“…ultimately disappointing to watch…”
True Story is about New York Times journalist Mike Finkel (played by Jonah Hill), who loses his job and then discovers that a convicted murderer (Christian Longo, played by James Franco) was using his name as an alias before he was captured. What follows is a fairly lackluster account of Mike Finkel writing his book about Christian entitled True Crime. Unfortunately, my review will probably have spoilers, but the movie is based off of a real life incident anyway. However, if you would like to see the movie yourself to go into it with fresh eyes, then you can scroll to the bottom of the page to see my rating.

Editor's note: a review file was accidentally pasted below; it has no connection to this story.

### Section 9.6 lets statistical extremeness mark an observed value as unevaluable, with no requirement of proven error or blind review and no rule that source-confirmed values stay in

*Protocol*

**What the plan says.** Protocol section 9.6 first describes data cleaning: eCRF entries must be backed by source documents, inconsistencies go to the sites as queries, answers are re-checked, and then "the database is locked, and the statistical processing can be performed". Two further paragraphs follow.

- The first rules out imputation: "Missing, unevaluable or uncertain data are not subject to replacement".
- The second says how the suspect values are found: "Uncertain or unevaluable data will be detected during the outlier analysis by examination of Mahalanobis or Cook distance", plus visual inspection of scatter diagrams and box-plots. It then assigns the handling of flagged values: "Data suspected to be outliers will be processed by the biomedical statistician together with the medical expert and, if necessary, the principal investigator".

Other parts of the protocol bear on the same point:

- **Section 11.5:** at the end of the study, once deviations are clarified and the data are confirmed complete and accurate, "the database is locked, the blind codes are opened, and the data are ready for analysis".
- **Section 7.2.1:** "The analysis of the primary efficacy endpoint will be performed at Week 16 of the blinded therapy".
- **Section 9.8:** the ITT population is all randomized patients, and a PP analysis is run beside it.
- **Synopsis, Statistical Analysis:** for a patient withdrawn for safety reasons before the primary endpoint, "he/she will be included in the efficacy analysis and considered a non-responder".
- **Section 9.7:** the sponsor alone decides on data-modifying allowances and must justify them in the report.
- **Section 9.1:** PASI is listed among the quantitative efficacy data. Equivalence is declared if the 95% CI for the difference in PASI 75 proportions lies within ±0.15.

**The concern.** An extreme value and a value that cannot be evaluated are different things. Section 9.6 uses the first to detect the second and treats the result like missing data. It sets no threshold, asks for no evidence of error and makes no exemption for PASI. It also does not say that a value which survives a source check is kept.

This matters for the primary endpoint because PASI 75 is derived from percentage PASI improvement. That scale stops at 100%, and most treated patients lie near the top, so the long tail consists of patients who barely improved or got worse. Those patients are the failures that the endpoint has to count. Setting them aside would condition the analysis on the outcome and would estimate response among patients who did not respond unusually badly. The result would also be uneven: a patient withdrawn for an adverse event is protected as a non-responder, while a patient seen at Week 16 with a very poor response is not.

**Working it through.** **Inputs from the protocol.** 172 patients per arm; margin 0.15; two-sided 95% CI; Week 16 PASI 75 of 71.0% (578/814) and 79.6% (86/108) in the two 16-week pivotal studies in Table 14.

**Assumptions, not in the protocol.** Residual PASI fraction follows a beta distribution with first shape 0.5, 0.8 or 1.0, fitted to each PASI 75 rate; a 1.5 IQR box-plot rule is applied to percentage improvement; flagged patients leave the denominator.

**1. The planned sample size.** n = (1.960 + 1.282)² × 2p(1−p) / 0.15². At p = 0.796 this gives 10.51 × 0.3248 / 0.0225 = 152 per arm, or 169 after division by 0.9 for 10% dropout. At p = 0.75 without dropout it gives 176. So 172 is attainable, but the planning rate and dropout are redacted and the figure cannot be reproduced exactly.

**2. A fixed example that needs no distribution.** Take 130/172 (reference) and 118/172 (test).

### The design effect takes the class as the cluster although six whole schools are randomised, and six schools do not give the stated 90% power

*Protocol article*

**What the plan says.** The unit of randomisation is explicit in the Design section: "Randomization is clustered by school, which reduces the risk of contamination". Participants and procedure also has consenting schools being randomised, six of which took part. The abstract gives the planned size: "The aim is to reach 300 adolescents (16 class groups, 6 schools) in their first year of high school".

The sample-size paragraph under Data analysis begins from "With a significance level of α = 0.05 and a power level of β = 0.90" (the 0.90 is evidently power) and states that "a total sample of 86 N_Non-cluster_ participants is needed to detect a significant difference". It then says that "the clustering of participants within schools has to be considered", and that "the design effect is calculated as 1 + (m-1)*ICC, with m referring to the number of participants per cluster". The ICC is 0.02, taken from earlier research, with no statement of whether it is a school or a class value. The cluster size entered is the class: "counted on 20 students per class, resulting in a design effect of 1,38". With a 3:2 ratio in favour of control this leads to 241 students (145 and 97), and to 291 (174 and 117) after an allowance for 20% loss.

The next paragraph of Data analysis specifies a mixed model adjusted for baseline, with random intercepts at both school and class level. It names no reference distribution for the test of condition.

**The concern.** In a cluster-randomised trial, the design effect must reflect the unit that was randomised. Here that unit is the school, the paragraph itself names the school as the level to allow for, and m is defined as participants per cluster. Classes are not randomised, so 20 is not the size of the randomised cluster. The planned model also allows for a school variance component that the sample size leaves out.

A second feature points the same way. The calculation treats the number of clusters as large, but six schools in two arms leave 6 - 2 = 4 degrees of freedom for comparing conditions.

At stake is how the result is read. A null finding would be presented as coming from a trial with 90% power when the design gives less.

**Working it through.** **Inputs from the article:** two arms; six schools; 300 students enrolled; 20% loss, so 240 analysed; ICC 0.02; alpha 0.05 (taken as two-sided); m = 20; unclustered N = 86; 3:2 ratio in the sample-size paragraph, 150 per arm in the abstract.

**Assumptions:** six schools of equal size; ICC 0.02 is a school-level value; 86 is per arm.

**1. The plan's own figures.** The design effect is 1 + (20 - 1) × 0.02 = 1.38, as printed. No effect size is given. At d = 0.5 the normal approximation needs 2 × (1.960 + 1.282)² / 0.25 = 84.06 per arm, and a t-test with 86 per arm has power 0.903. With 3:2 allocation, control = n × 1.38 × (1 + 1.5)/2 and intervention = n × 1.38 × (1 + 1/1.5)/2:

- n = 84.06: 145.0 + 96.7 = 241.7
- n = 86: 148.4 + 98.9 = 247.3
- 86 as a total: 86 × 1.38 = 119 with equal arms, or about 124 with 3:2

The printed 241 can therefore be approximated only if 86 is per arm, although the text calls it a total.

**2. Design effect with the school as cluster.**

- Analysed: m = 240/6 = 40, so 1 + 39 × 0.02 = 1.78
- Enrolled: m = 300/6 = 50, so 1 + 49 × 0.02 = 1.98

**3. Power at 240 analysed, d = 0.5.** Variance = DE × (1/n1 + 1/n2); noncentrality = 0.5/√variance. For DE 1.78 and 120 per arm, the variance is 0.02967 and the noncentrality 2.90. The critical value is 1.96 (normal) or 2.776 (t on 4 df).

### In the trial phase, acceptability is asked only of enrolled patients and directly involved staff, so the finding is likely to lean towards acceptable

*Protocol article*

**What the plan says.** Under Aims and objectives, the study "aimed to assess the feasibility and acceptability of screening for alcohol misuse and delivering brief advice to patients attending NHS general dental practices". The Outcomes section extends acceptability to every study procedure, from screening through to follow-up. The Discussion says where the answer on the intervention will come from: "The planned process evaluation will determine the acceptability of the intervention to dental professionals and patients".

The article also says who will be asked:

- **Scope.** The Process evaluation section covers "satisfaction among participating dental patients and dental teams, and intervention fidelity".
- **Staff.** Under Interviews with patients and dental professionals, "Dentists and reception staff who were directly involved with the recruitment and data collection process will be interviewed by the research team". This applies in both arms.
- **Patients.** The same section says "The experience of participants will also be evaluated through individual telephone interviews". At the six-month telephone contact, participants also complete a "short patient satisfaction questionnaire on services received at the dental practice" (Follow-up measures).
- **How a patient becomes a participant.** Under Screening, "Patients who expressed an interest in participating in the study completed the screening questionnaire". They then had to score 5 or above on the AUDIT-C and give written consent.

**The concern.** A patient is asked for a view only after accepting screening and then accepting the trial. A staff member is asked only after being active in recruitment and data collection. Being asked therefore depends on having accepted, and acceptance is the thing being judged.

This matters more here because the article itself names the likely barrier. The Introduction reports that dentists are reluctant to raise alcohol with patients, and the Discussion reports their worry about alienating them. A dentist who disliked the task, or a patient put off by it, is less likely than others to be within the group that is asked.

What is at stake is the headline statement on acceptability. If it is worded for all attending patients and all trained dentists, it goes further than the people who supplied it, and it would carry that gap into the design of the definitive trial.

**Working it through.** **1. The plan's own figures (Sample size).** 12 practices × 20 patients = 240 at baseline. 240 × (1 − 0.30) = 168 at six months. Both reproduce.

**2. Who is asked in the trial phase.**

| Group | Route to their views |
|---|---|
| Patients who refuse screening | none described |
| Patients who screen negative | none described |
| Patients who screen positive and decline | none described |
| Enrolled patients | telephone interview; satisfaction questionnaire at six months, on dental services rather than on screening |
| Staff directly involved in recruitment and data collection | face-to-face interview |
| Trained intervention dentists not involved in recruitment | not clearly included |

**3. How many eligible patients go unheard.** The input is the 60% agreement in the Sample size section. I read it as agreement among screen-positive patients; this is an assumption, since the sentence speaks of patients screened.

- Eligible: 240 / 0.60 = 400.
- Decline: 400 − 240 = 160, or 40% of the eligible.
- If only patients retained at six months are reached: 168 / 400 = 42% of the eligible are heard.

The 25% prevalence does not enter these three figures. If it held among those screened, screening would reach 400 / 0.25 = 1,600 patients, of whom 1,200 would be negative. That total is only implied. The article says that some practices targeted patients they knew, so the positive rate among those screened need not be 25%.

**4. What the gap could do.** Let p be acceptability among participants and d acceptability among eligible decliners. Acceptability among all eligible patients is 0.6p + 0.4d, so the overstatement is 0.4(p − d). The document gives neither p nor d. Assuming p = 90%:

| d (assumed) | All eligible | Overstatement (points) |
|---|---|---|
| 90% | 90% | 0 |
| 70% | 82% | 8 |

Spoilers from here on out.